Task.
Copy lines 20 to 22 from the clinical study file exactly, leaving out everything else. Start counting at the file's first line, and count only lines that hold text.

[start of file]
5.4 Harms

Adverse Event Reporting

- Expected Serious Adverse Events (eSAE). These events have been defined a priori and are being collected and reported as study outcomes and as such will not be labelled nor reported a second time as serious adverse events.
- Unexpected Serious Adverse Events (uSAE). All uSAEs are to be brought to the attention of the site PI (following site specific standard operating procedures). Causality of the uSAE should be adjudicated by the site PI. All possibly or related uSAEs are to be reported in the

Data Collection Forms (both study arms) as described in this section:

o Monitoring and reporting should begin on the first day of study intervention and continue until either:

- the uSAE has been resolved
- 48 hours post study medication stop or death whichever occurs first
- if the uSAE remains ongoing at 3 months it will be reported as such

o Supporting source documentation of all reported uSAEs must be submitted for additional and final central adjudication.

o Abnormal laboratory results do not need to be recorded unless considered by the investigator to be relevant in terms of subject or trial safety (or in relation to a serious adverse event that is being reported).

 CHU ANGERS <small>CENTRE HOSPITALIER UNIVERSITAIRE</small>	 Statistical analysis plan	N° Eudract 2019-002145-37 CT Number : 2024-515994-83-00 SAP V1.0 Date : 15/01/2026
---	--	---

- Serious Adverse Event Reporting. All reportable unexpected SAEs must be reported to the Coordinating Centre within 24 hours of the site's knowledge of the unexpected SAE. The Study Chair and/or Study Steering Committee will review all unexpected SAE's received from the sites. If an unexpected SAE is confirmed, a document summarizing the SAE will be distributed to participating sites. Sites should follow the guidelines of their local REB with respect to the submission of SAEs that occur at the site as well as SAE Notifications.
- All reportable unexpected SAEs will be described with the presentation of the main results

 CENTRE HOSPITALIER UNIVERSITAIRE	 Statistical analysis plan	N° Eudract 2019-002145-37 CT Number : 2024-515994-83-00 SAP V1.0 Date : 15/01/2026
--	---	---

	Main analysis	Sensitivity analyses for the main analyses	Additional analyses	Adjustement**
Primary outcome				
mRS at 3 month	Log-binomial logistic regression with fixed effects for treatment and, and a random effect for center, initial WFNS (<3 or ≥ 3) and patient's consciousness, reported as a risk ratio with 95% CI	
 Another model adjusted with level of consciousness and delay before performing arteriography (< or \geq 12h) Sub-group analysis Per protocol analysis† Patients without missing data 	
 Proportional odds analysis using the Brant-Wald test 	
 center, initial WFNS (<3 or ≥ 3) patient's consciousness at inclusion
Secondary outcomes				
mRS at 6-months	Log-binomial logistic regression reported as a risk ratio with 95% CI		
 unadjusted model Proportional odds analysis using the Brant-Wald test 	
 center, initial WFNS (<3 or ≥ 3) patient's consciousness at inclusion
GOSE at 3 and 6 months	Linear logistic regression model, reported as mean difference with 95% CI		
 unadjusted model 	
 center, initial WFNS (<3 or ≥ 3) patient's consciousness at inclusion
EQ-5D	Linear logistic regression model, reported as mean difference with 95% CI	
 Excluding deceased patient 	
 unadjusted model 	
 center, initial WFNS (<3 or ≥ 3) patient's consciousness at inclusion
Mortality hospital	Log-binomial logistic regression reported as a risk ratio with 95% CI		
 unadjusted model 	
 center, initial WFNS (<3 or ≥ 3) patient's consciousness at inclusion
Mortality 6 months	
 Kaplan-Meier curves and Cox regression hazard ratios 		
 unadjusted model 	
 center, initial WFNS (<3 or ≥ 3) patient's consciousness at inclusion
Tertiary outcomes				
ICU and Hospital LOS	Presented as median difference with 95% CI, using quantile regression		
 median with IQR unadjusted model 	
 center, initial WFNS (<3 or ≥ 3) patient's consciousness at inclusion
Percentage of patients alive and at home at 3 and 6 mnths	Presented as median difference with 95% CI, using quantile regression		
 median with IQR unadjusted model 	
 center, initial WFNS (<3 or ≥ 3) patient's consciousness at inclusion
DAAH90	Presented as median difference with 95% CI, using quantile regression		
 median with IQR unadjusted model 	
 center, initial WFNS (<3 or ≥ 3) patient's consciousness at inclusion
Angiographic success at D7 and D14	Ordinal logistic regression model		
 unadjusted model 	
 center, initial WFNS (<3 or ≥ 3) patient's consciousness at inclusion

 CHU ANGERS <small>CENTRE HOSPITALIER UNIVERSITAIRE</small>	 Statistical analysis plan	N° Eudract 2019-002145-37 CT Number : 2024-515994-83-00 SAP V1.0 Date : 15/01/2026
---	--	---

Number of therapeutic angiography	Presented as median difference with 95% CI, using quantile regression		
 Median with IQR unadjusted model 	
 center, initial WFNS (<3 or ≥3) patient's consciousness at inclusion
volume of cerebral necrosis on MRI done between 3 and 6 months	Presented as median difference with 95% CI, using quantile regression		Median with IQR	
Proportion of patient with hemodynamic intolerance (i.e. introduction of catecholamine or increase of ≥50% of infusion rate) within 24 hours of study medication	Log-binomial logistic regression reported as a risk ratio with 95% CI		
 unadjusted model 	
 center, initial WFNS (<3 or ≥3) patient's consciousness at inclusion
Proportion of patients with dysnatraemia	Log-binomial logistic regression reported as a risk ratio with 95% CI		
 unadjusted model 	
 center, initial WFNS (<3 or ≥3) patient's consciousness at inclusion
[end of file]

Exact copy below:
mRS at 3 month	Log-binomial logistic regression with fixed effects for treatment and, and a random effect for center, initial WFNS (<3 or ≥ 3) and patient's consciousness, reported as a risk ratio with 95% CI	
 Another model adjusted with level of consciousness and delay before performing arteriography (< or \geq 12h) Sub-group analysis Per protocol analysis† Patients without missing data 	
 Proportional odds analysis using the Brant-Wald test 	